Monday, April 17, 2006

After Rummy

Rummy's near departure isn't a foregone conclusion by any means.  But in an article that recaps the current controversy over Rummy's tenure in office (Rumsfeld's Fall Drags Hawks in Its Wake Inter Press Service 04/17/06), Jim Lobe also speculates on the policy implications of Rummy leaving soon:

Given Bush's record low approval ratings - as well as the dissent Rumsfeld's performance has stirred up among the military brass and, for that matter, on Capitol Hill -- any successor likely to be confirmed by the U.S. Senate will almost certainly have to be less hawkish and not nearly as closely linked to Cheney. This would deprive the vice president, who was clearly the most important influence on U.S. foreign policy during Bush's first term, of his most important and effective ideological and operational ally.

In fact, most of the candidates who have surfaced as potential successors - in particular, U.S. Ambassador to Germany Dan Coates; Senate Armed Services Committee Chairman John Warner; and former Deputy Secretary of State Richard Armitage (who last week called for direct negotiations with Iran) - are considered "realists".

While conservative, they are much more inclined to defer to the uniformed military and their State Department colleagues. The only exception is Sen. Joseph Lieberman, a strongly pro-Israel Democrat who favours a policy of confrontation with Tehran.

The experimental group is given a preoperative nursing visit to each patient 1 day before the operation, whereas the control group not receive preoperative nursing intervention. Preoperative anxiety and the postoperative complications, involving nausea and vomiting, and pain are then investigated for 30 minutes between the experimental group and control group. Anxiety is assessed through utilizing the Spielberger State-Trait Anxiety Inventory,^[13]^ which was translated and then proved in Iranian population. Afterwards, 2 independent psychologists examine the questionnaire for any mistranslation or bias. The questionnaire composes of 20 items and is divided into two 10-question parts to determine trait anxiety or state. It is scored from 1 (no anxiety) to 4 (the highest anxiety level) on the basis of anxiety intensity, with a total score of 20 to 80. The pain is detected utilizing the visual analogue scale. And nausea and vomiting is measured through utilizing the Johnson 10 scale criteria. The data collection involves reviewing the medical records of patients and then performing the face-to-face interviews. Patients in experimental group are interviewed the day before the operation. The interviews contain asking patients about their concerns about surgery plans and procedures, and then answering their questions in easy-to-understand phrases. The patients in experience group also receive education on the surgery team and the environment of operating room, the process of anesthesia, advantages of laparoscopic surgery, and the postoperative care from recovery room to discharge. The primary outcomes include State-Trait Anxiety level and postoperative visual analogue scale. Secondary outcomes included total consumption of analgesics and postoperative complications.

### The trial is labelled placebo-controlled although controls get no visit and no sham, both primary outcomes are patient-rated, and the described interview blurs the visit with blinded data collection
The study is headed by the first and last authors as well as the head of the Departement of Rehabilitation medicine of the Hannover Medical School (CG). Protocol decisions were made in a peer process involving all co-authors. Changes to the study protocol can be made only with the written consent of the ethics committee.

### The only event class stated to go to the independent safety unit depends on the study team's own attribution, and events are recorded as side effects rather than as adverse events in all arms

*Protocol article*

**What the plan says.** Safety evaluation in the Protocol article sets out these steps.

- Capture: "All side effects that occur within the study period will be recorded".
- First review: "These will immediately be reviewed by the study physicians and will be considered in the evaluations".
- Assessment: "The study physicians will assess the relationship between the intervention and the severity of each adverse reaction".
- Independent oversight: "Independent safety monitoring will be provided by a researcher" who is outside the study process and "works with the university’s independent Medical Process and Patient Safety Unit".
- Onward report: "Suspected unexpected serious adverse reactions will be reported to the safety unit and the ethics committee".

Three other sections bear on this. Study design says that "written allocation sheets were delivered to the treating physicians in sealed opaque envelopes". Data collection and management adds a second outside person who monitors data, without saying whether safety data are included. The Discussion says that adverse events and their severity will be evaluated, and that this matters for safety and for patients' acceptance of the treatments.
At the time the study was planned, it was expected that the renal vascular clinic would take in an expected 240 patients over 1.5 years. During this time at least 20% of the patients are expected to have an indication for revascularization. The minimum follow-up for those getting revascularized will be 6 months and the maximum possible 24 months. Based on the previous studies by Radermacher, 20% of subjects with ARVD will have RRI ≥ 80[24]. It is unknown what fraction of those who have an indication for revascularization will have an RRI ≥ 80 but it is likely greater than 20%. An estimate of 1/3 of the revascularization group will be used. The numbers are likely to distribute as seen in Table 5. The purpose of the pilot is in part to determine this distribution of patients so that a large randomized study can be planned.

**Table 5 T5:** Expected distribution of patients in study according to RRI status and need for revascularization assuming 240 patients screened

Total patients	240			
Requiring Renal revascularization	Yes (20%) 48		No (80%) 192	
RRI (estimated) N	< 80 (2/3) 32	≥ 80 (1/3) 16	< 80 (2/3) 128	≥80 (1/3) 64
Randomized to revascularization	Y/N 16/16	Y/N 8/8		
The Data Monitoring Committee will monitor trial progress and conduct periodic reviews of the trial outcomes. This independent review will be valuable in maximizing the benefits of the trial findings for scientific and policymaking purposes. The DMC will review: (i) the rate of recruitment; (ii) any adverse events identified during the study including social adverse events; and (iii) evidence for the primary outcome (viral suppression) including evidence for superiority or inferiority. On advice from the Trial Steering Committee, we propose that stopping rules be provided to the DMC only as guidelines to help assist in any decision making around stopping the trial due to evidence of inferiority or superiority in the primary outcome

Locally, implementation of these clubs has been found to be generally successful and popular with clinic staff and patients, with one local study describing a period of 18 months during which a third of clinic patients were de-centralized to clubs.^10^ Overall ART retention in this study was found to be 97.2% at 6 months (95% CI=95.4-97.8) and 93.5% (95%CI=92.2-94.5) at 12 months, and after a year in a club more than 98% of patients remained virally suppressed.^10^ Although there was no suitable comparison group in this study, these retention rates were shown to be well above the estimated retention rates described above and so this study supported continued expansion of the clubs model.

Coates when he was a Senator was known as a Christian Right stalwart.  But maybe his foreign-policy views are more reality-based than some of his theocratic friends.

Lobe also tells us how the Pentagon instructed some of its former officers on the Correct Line to take:

In the face of this onslaught - which, according to the dissenters, is likely to be followed by other statements from retired senior officers - Bush issued a statement Friday insisting that Rumsfeld "has my full support and deepest appreciation". At the same time, the Pentagon sent out a memorandum to a group of former military commanders and civilian analysts who often appear on television talk shows about what they could say in Rumsfeld's defence.

Lobe suggests that some of those who did defend Rumsfeld may have been damning him with faint praise:

Sure enough, ret. Central Commander chief Gen. Tommy Franks, who led the Iraq campaign; former Joint Chief of Staff chairman Gen. Richard Myers - both of whom had been implicitly criticised by the dissenters for deferring too much to Rumsfeld's wishes - came to his defence, as did the current Joint Chiefs chairman, Marine Gen. Peter Pace whose remarks, however, curiously stressed Rumsfeld's "dedication... patriotism and ... work ethic" - attributes that were never in doubt.

Three other generals who appeared on the Sunday talk shows also insisted that Rumsfeld should not be forced out, although their praise was remarkably faint. Indeed, one, ret. Air Force Major Gen. Don Shepperd, said the Pentagon had made "some severe mistakes" in Iraq, while ret. Army Gen. James Marks confirmed reports that senior officers had requested more forces during the invasion "at a very critical point in the war" and been denied.

Their lack of enthusiasm helped illustrate the loss of credibility - and authority - Rumsfeld and his fellow-hawks have suffered with the uniformed military, a trend that was described at length in a Journal article Monday, entitled "Rumsfeld's Control of Military Policy Appears to Weaken". It noted, among other things, that senior officers are growing increasingly inclined to ignore or publicly contradict Rumsfeld's policy preferences, such as limiting military exchanges with China.

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